My heart leads me down, into the darkened hallway. I round the corner and as soon as my toe touches the creaky, wooden floor, she calls out. Her voice is teenager mixed with baby and my I melt as she asks me to scratch her back. I sit on the edge of her bed, her child-scent reaching to me and my heart leans in hard. My hand reaches down and touches the same skin once spread over a much tinier back and I remember. I remember her baby smell, the way she felt in my arms, safe, small, perfect. I scratch the memories in my mind and from my fingers flows love.
She is chatting away, something about cleaning tomorrow because it’s almost Thanksgiving and 30 people coming our way means an all day cleaning day for the children, but I’m not worried.
I watch as her long, khaki-blond hair curls just right around her shoulders. She looks at me with her daddy’s blue eyes and I am lost in them, in the memories, in the just-right way this moment feels. And this baby, she grew into “the challenging one,” as her strong will and determination drive me to the end of myself some days. She loves justice, which means black and white. No gray, no blurred lines. In her resoluteness, she makes sure she doles out just the right sentence to each child in our family– and to her parents.
Scared? Of nothing.
I see her soul and I wonder what the plans are that have been laid. Where will she go with this strength of spirit? Whose life will she touch? Will she make a difference? Will she love?
None of this concerns her as she lives in the carefree days of childhood. And I admire her for it. When everyone else is groaning about her dancing through the house, my heart says Dance! Be free! Love the moment! For one day it will fade and I will only be left with that image in my mind, just like the same baby ones I’m left with now, from days gone by. Oh, those baby days. I love them so and keep them tucked in, close.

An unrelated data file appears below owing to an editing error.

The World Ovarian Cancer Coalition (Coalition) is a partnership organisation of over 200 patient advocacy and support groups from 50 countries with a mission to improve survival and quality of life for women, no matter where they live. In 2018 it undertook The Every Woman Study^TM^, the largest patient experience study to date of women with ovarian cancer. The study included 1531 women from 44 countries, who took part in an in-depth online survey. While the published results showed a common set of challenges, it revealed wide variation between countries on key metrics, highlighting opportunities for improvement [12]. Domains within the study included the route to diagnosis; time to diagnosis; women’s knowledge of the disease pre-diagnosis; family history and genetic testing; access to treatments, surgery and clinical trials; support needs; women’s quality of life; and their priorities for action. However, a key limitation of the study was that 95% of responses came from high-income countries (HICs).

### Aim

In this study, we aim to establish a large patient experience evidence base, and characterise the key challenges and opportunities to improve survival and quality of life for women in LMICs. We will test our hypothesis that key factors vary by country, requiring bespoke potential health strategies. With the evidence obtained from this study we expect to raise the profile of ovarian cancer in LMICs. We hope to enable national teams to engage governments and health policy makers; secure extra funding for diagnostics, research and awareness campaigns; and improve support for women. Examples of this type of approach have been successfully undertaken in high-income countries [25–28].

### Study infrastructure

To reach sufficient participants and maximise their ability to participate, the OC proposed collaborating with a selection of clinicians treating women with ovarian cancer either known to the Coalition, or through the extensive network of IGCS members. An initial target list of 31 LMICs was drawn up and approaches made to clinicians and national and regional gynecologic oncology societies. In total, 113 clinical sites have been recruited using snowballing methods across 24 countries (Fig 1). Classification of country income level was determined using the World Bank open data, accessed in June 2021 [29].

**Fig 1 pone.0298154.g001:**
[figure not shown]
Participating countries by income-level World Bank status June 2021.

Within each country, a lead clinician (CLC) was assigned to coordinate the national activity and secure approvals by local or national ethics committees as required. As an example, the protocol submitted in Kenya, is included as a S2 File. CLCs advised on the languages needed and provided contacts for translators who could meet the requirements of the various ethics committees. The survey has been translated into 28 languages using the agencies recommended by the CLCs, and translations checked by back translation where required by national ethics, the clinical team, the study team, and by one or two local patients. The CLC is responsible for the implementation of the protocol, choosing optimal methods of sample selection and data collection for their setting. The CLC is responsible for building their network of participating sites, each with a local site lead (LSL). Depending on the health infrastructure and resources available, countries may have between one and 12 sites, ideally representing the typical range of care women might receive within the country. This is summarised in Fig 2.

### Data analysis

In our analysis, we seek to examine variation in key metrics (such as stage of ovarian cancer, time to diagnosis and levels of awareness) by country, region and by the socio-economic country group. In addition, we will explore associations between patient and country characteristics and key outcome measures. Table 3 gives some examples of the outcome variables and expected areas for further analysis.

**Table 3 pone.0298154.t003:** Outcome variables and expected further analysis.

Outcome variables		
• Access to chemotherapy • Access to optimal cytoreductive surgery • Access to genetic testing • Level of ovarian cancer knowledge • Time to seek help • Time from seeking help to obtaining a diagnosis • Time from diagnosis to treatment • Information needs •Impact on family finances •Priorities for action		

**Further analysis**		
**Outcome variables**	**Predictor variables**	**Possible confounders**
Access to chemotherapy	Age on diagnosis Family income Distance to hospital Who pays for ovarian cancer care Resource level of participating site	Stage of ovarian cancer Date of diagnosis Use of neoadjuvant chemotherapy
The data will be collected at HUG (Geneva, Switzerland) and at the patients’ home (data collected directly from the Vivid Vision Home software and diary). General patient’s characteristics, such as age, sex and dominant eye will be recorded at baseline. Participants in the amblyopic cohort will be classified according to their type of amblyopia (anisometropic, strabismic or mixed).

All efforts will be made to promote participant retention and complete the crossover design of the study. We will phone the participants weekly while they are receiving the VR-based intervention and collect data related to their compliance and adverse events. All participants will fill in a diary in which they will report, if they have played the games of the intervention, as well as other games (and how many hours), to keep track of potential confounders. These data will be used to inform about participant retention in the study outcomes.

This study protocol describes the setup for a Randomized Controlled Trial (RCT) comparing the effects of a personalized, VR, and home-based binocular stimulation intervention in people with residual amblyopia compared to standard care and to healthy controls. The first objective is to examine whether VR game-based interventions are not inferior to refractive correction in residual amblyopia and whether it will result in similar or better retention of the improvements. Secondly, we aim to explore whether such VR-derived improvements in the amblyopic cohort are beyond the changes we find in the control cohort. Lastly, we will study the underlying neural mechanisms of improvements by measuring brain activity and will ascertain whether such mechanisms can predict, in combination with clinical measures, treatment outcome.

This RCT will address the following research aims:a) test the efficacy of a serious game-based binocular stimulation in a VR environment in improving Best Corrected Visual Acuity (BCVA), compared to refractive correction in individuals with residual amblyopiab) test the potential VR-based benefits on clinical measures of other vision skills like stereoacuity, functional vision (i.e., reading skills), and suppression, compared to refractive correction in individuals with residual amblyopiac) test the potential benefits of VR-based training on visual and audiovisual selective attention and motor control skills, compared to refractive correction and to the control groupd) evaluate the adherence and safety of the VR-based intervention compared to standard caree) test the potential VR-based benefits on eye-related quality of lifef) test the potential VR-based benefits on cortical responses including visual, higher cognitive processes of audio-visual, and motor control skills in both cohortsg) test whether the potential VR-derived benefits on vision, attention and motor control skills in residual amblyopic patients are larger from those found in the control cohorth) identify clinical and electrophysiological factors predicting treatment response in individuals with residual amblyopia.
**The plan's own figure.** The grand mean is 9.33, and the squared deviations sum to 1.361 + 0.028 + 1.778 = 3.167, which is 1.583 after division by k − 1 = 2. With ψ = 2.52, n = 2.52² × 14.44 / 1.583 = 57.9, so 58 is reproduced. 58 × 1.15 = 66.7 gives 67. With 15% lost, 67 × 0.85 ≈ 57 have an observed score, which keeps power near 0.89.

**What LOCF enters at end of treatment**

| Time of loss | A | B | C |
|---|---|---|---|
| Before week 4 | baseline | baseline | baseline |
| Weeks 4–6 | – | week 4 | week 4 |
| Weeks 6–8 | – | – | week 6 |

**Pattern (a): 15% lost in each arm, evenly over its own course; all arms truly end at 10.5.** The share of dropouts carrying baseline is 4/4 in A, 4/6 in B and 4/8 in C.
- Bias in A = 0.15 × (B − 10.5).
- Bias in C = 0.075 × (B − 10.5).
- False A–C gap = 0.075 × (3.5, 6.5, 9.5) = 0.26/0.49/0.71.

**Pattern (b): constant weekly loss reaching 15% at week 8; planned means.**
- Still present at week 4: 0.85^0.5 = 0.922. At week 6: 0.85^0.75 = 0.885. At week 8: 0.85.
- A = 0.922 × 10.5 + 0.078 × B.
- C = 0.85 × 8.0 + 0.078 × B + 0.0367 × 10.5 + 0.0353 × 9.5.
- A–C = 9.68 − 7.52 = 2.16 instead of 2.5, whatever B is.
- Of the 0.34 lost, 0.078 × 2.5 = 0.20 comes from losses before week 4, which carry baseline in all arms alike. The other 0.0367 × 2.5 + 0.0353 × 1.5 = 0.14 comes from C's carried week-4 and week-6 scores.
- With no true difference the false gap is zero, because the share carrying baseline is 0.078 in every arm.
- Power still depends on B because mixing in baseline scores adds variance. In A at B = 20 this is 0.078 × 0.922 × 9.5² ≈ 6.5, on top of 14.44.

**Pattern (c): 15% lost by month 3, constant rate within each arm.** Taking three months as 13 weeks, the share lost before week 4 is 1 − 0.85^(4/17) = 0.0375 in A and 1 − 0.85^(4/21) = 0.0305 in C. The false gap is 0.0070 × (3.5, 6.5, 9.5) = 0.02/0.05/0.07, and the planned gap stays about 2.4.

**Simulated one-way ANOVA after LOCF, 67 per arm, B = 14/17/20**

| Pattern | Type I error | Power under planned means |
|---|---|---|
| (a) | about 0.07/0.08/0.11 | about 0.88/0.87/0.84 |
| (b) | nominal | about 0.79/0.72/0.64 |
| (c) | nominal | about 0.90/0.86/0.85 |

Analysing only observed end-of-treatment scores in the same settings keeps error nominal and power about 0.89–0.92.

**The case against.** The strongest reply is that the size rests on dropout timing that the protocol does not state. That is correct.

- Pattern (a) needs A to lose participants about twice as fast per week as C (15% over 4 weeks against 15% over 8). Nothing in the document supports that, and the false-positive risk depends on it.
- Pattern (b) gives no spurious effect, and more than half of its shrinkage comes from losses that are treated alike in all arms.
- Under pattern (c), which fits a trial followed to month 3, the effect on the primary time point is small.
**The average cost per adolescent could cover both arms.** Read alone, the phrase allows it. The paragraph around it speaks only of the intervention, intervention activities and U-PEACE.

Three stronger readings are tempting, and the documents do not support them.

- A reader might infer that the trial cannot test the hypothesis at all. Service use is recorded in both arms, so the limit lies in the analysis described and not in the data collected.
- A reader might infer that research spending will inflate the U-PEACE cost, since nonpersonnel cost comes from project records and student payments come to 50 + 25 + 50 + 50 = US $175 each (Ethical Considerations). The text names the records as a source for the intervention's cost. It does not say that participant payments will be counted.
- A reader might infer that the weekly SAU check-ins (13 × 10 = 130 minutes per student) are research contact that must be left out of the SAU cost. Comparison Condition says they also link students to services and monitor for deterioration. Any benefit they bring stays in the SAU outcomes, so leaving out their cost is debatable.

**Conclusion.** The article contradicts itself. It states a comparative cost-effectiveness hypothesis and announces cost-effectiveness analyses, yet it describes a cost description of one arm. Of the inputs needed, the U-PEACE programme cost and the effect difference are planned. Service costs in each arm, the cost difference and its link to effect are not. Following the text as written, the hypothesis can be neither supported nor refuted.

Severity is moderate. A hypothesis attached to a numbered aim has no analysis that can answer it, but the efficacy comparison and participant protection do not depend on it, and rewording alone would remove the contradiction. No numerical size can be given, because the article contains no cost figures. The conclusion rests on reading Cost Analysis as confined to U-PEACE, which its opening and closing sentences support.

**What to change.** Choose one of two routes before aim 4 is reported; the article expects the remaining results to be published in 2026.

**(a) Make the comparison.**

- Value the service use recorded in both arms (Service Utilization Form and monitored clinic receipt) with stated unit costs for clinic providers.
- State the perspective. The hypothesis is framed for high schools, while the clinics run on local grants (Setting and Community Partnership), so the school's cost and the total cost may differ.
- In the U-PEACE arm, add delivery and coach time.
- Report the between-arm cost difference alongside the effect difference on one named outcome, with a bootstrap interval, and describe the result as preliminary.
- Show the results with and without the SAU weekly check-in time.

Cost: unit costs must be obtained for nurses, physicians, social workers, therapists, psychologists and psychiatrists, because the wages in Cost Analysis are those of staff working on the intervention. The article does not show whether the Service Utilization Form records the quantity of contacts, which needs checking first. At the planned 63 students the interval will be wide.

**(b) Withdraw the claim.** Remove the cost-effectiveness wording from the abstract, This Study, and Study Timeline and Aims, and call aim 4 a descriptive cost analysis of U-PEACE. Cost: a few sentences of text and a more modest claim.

I know when age is upon me, with the wrinkles wearing thick and the gray hair thinning, I will see her: ghost-like, yet alive–dancing through my living room. I will long for these days, the same ones that I can’t hardly get through some times. But I will smile, because I had lived.
I lean down, kiss her forehead and whisper sweet mommy tenderness into her ear, hoping it sticks somewhere. And then…that moment is gone, in the past with all the other ordinary–yet extraordinary–moments. I stay an extra second, engraving the blond, the blue, the perfectness into my soul. And I realize it’s these small, normal, every day moments that add up to a life. These precious moments that we never want to experience, because the day’s dirt feels grimy and we just need them to go to bed. Now. Rest is that elusive state of the mommy years. Someone is always reaching, always needing, but in this, in back-scratching, she feels safe, loved.
These tiny moments of nothing special.
And more nothing-special moments:
It’s just scratching. But it’s more. It’s love all squished in tight like the covers I tuck around her lanky frame. And even if she is almost 12 and she thinks she’s “got” this thing called Life, she hears her heart deep down and knows.
She’s mine. She needs. She lives for these seconds, whispered through her heart, that make up an entire childhood somehow. Our lives are intertwined for this time, these short years we live together. As we make memories, hang on tight to Jesus and pray when the teen years rage, I know the old cliche is true: love will win. In the little moments of nothing special.
And nobody is ever too old for a good back scratch.
Reflecting on the simple today. Baby number three turns 12 this next week and my mama heart is bursting.
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